4. Preliminary Design Development: Develop a preliminary fire protection system design based on the HIRA findings and applicable SAF directives.

FEED Stage:

  1. FEED Report Preparation: Prepare a comprehensive FEED (Front-End Engineering Design) report detailing the fire protection system design, calculations, material specifications, and compliance with SAF requirements.
  2. HCIS Approval: Submit the FEED report to the HCIS for review and approval.
  3. Final Design Development: Once approved, finalize the fire protection system design based on the HCIS feedback.

Installation Stage:

  1. Contractor Selection and Approval: Select an HCIS-approved contractor to carry out the installation works.
  2. Installation Package Preparation: Prepare an installation package outlining the complete scope of work, procedures, materials, and quality control measures.
  3. Installation and Commissioning: Execute the fire protection system installation and commissioning as per the approved design and installation package.
  4. Inspection and Testing: Conduct inspections and tests to ensure the installed system meets all SAF requirements.

Post-Installation Stage:

  1. Handover and Training: Handover the completed fire protection system to the facility operator and provide necessary training on operation and maintenance procedures.
  2. As-Built Documentation: Prepare as-built drawings and documentation reflecting the final installed system configuration.
  3. Maintenance and Inspections: Develop a maintenance plan and schedule regular inspections to ensure the ongoing functionality and compliance of the fire protection system.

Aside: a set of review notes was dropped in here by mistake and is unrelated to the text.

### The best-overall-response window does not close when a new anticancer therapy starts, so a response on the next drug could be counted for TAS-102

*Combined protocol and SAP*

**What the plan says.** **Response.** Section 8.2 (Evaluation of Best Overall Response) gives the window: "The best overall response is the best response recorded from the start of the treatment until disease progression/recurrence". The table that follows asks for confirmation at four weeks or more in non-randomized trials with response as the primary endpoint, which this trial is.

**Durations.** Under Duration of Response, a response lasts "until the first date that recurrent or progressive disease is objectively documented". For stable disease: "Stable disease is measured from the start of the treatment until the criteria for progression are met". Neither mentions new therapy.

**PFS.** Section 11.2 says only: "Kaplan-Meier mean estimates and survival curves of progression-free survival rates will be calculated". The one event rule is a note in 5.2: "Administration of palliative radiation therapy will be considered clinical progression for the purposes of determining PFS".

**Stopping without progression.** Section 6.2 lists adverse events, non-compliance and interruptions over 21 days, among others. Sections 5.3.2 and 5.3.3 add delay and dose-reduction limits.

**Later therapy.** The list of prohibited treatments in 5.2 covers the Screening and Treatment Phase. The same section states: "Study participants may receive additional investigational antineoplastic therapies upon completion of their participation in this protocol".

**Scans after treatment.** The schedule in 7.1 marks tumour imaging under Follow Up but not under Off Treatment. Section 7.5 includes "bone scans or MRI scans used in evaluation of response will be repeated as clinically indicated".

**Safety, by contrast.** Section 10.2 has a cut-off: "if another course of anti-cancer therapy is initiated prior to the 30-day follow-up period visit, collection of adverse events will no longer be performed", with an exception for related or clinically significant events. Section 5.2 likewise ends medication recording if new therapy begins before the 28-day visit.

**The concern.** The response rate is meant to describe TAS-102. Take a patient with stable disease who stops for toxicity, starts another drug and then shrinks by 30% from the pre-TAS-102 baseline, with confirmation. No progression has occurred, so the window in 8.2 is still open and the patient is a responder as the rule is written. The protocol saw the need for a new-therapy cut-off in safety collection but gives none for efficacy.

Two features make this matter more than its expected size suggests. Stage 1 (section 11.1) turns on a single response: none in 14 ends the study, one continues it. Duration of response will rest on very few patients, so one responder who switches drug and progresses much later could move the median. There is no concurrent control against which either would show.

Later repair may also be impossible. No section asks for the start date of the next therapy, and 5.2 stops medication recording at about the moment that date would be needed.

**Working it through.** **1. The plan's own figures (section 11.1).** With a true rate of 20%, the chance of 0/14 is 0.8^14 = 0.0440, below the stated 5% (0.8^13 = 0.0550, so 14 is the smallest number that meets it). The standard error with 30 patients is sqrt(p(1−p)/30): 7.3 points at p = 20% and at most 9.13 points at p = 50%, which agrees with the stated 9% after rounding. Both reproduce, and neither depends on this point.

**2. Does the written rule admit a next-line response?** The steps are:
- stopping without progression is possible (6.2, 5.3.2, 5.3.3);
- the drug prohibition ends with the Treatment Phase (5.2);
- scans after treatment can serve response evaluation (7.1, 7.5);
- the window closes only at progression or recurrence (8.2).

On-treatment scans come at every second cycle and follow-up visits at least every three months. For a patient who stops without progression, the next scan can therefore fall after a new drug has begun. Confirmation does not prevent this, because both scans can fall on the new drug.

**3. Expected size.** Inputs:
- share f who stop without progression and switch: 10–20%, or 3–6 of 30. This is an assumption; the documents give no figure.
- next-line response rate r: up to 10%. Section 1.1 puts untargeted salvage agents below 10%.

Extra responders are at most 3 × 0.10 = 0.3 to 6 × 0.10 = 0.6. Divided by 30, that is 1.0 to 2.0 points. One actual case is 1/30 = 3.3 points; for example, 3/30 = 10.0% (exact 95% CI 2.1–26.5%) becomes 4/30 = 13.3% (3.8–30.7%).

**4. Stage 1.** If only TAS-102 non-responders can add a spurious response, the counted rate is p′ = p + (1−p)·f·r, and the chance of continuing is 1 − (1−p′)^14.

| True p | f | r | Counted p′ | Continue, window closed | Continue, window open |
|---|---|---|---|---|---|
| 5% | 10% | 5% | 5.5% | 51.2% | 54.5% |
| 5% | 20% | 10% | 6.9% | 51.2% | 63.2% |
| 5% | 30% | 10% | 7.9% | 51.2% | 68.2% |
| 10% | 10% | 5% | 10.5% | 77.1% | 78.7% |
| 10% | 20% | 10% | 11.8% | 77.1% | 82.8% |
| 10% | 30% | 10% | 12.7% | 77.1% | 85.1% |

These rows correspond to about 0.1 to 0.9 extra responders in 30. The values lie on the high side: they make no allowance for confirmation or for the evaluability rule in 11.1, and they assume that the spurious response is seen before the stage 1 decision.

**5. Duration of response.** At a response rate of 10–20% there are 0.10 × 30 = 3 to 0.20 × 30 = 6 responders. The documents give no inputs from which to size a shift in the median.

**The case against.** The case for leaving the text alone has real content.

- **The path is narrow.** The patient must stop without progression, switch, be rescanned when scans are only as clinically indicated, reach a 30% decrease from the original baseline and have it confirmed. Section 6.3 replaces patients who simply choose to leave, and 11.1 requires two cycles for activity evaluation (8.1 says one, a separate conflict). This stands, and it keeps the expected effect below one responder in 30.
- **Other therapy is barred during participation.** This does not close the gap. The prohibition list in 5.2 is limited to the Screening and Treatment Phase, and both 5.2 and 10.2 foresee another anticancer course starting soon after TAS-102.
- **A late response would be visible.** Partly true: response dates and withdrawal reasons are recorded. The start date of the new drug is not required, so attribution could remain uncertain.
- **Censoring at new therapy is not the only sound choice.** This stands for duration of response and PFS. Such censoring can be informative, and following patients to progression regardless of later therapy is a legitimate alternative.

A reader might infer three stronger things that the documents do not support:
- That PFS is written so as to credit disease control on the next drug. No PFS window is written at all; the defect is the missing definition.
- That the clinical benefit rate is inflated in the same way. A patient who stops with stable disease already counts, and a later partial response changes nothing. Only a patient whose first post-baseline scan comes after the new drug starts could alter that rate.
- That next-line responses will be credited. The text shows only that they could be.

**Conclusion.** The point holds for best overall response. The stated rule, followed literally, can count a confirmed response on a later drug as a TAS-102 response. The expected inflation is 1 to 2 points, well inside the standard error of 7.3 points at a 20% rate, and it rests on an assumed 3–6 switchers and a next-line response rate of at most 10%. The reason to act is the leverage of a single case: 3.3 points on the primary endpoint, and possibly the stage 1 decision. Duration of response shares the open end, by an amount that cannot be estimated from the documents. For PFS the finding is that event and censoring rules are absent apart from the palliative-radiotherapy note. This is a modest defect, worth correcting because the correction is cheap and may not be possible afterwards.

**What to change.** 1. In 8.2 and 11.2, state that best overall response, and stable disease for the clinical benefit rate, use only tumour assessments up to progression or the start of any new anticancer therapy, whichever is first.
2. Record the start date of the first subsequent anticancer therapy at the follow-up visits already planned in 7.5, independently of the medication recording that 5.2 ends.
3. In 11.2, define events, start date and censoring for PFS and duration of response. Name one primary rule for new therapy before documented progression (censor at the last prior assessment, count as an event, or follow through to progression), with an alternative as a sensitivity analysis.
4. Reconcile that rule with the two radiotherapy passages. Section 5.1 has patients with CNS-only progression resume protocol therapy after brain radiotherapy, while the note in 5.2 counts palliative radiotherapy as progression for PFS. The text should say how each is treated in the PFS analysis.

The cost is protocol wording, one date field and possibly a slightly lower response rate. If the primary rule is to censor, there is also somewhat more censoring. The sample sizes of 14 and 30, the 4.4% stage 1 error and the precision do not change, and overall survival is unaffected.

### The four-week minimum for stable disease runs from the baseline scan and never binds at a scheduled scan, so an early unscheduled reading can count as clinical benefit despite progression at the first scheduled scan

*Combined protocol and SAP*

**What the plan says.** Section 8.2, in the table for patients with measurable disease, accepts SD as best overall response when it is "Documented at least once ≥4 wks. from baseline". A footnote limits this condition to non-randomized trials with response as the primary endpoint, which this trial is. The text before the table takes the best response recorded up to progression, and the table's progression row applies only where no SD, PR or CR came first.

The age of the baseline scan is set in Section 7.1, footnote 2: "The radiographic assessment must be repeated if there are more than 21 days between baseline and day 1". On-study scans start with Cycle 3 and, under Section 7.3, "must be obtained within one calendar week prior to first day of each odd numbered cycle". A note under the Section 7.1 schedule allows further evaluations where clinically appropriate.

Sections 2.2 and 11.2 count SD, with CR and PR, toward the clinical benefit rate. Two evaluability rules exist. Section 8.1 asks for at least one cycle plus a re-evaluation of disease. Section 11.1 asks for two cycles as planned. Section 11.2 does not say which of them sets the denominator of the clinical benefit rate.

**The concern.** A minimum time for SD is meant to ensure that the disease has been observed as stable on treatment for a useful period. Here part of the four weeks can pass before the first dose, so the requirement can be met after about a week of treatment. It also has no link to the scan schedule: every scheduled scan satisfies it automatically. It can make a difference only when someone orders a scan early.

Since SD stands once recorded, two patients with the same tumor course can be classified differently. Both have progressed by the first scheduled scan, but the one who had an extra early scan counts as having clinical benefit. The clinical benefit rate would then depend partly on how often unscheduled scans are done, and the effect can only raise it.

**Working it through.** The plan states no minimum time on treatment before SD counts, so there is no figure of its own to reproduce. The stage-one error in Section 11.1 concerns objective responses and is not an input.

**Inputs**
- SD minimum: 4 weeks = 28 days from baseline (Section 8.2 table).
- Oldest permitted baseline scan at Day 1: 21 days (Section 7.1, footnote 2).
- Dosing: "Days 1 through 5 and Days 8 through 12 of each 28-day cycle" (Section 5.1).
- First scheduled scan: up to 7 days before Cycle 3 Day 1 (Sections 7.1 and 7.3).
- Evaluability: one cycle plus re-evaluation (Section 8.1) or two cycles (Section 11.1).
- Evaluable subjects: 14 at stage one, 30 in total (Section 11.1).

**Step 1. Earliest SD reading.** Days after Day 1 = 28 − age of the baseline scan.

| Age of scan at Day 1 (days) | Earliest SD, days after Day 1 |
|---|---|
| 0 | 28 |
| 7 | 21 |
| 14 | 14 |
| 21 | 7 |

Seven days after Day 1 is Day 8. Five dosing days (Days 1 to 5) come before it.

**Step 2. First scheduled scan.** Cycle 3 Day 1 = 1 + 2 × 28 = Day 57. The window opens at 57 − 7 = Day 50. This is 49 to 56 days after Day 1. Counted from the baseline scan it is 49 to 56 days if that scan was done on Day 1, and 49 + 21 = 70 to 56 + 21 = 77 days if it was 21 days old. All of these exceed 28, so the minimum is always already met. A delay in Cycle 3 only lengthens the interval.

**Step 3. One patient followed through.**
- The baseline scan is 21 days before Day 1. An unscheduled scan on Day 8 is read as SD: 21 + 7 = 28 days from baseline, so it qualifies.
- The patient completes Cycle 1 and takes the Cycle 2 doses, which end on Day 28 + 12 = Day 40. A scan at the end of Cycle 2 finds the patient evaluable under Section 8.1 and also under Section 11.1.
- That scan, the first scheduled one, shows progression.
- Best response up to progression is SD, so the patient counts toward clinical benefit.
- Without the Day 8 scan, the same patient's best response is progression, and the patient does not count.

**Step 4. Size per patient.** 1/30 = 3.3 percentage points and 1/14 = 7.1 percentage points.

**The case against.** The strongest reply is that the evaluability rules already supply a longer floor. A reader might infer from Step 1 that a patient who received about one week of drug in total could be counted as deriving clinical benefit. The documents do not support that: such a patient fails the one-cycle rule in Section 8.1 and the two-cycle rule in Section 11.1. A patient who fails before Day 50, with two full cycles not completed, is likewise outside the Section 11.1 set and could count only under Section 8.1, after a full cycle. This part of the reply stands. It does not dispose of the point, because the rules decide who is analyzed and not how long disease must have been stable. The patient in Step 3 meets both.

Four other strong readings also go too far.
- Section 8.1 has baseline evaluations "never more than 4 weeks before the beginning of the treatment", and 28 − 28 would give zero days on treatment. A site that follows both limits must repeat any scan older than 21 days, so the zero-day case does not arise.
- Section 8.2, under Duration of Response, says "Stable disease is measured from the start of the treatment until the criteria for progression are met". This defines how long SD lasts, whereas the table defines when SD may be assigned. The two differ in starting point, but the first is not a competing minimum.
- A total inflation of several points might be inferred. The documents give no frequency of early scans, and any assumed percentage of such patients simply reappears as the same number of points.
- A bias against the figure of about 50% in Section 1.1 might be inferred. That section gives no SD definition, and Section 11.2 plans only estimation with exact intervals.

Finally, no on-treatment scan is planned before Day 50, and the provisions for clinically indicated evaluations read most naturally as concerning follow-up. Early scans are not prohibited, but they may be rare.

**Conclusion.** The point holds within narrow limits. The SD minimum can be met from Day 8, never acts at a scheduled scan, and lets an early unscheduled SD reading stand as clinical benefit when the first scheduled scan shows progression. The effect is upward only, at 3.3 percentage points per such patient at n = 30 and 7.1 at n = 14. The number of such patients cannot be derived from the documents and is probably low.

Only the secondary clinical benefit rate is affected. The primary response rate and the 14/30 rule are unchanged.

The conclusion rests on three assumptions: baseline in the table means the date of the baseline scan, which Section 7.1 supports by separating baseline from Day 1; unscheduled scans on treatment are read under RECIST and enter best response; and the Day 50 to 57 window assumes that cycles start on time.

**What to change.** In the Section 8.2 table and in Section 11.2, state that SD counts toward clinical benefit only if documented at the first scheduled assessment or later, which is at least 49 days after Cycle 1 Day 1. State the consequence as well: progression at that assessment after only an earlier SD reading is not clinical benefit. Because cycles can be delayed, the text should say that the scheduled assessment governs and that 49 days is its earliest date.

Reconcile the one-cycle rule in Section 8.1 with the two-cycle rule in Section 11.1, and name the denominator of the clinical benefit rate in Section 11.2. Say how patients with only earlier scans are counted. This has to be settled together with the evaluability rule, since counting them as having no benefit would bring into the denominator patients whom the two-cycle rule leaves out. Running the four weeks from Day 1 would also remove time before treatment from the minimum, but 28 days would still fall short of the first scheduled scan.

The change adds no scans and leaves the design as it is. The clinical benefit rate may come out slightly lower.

Additional Points:

  • The workflow may vary depending on the specific project complexity and SAF directives applicable.
  • HCIS involvement and approvals are required throughout the process, particularly for critical stages like design and installation.
  • Utilizing HCIS-approved consultants and contractors can simplify the compliance process and expedite approvals.
  • Maintaining detailed documentation and records is crucial for demonstrating compliance and facilitating future maintenance and inspections.

HCIS released the latest edition of the SAF directive (2017 Ed.) and specified a detailed flowchart for the successful submission of the SAF package.

Please click here to download a PDF copy of the HCIS SAF flowchart


HCIS SAF-01 requires the SAF package to be submitted as follows:

  1. All submissions to the HCIS must be in writing.
  2. All submissions shall be provided on a compact disk. Submissions via external flash memory will not be accepted.
  3. The HCIS Declaration of Compliance form shall be submitted via the HCIS Portal, and the form shall be signed by the facility’s assigned industrial security manager.


An FP consultant, also known as a fire protection consultant shall be licensed and registered to perform consulting in accordance with the applicable laws of the KSA, including approval by the HCIS.

A fire protection consultant shall be responsible for doing the following:

  1. Implementing the building code requirement
  2. Conduct a fire hazard analysis.
  3. Development of the FEED Package
  4. Review and endorsement of the installation package produced by the approved FP contractor in compliance with the approved FEED package and the requirements of the applicable code and standard
  5. Troubleshooting during construction or installation
  6. Participating in the testing and commissioning of the fire protection systems.